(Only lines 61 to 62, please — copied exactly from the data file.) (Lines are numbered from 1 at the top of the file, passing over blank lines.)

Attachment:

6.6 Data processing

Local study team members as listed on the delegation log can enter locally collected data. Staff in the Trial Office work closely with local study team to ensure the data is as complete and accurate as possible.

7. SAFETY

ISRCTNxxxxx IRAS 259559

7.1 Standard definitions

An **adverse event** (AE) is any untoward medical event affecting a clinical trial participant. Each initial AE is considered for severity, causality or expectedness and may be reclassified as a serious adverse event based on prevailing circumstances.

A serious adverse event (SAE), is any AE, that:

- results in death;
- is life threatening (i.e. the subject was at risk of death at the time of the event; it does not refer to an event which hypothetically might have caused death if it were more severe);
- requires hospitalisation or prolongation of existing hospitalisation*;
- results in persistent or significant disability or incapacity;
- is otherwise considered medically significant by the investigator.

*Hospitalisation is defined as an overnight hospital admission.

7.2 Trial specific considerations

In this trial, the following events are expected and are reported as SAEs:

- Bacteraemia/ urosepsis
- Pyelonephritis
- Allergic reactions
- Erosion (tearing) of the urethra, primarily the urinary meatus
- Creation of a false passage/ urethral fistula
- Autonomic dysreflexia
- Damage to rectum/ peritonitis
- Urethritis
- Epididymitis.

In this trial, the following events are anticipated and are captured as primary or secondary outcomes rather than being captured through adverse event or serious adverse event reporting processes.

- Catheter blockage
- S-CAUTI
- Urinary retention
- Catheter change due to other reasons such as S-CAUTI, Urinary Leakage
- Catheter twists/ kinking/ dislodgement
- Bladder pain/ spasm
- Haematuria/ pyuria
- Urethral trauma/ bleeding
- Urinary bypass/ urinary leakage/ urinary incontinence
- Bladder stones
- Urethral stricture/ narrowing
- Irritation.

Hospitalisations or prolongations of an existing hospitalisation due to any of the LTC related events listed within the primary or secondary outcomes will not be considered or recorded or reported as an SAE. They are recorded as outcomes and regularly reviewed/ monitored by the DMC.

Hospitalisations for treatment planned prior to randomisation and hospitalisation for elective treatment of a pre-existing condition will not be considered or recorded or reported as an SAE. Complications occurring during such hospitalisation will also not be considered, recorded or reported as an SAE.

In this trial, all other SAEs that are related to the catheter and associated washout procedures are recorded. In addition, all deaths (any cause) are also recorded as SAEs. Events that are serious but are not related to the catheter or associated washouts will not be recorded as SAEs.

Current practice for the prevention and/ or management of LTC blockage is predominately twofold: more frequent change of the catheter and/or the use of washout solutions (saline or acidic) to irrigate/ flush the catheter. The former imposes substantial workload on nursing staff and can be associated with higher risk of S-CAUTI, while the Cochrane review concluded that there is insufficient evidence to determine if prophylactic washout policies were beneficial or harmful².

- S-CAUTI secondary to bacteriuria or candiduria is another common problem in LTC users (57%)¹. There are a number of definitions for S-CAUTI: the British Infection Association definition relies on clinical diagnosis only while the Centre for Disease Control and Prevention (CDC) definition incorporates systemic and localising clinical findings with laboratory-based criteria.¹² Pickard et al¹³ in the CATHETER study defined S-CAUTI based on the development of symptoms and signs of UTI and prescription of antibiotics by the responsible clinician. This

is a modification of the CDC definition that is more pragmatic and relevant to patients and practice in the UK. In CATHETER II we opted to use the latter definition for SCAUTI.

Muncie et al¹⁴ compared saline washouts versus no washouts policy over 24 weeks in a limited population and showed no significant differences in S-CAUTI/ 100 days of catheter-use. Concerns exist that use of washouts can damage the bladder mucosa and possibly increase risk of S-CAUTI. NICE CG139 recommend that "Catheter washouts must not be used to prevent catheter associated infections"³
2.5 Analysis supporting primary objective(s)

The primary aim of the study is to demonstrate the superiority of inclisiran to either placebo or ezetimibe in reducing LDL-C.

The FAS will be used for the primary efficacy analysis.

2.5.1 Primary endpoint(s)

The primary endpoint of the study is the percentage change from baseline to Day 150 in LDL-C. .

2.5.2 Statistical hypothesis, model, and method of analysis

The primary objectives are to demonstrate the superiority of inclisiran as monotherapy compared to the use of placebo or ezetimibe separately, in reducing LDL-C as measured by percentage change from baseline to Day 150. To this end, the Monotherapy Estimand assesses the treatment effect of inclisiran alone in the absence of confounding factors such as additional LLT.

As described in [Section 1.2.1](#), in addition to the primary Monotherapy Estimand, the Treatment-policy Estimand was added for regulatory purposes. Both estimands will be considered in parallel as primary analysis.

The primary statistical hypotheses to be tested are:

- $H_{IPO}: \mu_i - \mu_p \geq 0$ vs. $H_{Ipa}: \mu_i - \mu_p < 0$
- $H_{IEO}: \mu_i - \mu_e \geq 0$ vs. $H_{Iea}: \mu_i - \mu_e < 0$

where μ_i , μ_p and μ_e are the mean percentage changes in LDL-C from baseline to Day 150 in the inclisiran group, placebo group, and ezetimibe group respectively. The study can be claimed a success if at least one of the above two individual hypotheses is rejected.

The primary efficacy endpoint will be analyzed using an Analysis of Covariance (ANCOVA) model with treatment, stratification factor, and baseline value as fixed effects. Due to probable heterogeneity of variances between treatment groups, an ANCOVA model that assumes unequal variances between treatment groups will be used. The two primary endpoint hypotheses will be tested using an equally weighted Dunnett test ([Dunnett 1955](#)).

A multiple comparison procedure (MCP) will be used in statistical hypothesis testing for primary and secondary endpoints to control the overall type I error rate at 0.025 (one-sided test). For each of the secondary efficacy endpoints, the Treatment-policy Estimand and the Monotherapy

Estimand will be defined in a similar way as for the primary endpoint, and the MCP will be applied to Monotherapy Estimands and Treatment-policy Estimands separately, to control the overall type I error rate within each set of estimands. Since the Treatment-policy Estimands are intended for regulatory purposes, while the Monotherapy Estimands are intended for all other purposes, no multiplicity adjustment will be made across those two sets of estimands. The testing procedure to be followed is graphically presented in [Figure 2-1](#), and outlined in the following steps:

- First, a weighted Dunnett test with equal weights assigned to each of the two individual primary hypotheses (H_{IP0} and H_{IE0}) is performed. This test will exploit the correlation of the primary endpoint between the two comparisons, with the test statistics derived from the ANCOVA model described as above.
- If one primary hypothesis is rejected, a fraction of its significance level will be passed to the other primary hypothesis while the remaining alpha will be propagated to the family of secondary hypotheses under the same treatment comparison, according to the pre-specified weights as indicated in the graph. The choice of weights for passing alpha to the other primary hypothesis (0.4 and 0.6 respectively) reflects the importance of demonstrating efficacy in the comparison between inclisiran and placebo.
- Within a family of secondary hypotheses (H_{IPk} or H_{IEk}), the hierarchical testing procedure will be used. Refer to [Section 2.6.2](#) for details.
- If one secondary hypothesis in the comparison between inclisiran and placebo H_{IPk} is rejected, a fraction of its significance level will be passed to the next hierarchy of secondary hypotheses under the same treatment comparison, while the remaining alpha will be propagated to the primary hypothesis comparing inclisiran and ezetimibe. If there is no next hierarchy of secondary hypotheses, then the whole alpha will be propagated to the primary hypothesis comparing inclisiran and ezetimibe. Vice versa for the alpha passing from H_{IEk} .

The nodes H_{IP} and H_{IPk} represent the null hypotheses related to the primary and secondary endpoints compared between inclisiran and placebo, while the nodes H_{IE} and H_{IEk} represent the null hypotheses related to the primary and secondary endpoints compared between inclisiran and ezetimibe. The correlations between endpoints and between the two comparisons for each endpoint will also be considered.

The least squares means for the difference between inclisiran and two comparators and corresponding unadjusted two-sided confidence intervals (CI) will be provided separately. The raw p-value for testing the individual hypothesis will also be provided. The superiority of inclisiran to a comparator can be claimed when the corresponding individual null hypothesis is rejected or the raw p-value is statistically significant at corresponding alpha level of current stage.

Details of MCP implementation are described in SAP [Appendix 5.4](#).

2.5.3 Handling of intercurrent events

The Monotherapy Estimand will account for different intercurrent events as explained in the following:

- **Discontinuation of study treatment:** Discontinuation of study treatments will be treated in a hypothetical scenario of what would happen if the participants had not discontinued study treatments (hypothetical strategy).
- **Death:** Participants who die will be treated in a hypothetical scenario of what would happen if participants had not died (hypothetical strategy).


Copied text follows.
- If one primary hypothesis is rejected, a fraction of its significance level will be passed to the other primary hypothesis while the remaining alpha will be propagated to the family of secondary hypotheses under the same treatment comparison, according to the pre-specified weights as indicated in the graph. The choice of weights for passing alpha to the other primary hypothesis (0.4 and 0.6 respectively) reflects the importance of demonstrating efficacy in the comparison between inclisiran and placebo.
- Within a family of secondary hypotheses (H_{IPk} or H_{IEk}), the hierarchical testing procedure will be used. Refer to [Section 2.6.2](#) for details.